Postcolonial Aesthetics and Media Image:
In this research, on the one hand, creative practices are observed by considering the resources and sociocultural stimuli within the ideological context of the reproduction of productive forces—the means of production along with their technologies and labor force—and democracy. On the other hand, art is related to the universality of democratic ideals and aesthetic and social reflections upon the cultural context that exists in today’s globalized world. Numerous visual manifestations such as media, cinematography, art exhibitions, and visual culture aim to discuss democracy and the sociopolitical context in terms of inequality, postcolonialism, the exploitation of minorities, immigration, ethnicity, gender, and climate change. These visual manifestations of social issues shape the dynamics of the global city, structuring the productive forces and their reproductions aiming at democracy.
Therefore, the analysis of postcolonial aesthetics and global media images present essential values highlighting sociopolitical themes by appropriating modern and contemporary artworks. However, it is not necessarily the case that the sociopolitical meanings of images are politically exercised within this context (Weber 1922). Rather, these meanings are contained in the politics themselves. Some artworks and themes allude to the freedom of expression, ethics, and democracy and, in doing so, question censorship in visual media and iconoclasm in modern and contemporary art. In this sense, this research line concentrates upon the values of human existence in global visual media in relation to their impact on international politics. As far as ethics and aesthetics can be questioned, are they represented by the search for “truth” in the images or they are simply alterations in the formal diversity of the creations?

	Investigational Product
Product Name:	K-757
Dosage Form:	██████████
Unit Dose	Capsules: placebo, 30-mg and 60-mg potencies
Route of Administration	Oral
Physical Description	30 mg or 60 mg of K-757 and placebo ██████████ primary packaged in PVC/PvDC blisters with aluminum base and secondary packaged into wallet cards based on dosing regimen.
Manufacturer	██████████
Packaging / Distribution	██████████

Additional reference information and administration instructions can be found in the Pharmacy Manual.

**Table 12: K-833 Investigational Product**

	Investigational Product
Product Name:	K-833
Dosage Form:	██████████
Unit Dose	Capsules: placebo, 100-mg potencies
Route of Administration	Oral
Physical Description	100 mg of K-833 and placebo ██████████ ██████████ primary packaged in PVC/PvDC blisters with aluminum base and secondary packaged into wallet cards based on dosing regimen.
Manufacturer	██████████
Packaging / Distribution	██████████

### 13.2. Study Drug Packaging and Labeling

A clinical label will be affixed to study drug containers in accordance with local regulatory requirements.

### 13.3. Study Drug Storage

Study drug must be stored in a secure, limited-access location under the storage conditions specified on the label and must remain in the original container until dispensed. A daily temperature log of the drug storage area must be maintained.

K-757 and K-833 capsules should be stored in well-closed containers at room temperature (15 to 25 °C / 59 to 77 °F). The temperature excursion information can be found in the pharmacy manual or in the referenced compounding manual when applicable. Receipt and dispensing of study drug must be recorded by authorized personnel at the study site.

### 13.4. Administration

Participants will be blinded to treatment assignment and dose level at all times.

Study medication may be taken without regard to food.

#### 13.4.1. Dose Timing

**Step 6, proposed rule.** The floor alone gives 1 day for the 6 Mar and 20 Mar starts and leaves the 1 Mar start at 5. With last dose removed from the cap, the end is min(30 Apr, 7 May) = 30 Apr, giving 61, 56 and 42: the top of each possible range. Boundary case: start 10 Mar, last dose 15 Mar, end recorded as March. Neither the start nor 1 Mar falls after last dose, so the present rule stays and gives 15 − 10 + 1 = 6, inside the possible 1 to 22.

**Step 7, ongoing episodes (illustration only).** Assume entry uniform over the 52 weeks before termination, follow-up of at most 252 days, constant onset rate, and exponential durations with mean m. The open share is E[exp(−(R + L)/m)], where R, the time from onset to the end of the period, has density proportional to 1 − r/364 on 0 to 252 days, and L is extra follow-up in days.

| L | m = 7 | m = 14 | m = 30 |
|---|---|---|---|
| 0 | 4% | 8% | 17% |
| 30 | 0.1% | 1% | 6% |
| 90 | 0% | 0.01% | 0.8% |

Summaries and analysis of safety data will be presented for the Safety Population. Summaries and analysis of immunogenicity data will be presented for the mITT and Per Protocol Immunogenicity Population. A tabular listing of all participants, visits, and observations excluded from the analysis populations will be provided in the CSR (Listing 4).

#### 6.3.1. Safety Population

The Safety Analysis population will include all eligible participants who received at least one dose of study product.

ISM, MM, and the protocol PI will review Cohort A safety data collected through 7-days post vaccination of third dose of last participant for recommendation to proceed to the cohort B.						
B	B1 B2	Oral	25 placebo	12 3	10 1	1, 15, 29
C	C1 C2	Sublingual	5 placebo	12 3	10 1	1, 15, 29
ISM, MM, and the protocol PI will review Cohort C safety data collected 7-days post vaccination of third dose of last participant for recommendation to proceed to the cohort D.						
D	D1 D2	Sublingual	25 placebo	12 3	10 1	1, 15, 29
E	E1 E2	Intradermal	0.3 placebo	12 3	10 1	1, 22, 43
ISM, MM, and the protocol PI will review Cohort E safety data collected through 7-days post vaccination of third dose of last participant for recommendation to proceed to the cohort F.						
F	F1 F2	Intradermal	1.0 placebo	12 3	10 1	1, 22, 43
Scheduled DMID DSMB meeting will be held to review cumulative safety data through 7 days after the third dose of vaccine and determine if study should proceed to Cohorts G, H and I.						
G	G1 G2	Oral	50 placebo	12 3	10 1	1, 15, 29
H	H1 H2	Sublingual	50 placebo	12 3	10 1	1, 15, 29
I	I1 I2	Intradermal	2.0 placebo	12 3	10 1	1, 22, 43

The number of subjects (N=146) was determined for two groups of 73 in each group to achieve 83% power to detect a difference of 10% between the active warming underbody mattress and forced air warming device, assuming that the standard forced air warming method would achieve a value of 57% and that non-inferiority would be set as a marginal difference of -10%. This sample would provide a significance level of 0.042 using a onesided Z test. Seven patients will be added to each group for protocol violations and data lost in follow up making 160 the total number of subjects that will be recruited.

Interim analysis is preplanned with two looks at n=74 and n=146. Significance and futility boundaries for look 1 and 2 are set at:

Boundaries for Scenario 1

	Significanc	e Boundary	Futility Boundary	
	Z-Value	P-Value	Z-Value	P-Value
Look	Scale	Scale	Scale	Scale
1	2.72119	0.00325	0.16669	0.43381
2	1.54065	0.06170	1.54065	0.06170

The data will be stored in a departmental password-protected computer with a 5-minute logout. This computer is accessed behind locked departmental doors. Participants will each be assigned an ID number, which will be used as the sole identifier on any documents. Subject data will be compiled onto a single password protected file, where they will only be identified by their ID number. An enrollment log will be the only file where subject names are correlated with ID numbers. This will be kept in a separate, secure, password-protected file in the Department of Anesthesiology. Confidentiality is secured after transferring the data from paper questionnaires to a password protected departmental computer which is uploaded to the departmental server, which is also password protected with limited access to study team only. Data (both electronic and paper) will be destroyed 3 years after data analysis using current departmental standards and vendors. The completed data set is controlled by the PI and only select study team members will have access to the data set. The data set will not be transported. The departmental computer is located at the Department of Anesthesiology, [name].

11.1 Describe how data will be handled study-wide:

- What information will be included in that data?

From this question, it becomes clear that the connections between aesthetic experience and art with history, religion, or politics do not form autonomous discourses when political activity is seen as part of this reality. This is because the sensitive aspects of these images include the content and thus the political subject. The theoretical references for this argument can be found in Friedrich Schiller (1879), Jacques Rancière (2006, 2011, 2018), and currently in the work of Morton Schoolman (2020). These authors link aesthetics to many of society’s human achievements concerning politics, which prevents any conception of autonomous art. In this way, some images of contemporaneity allude to freedom of expression, ethics, and democracy. Therefore, this study is based on significant artworks that reflect the sociocultural context both inside and outside of Europe and considers the consequences to the reference systems resulting from the dissolution of fine arts criteria––such as the criterion of imitation, fidelity to nature, the ideal of beauty, and harmony. Included in the discussion are contemporary art and the meaning behind the violation of the norms of visual art, characteristic of modernist artists since the 18th century. Through manifestos, movements, and treatises, for example, an attempt is made to bring art closer to a postcolonial society, such as the concept of the “Anthropophagic Manifesto” by Oswald de Andrade. This manifesto was considered to be a break with the values of the European tradition of art, deemed to be a reference to the colonizers of Brazil.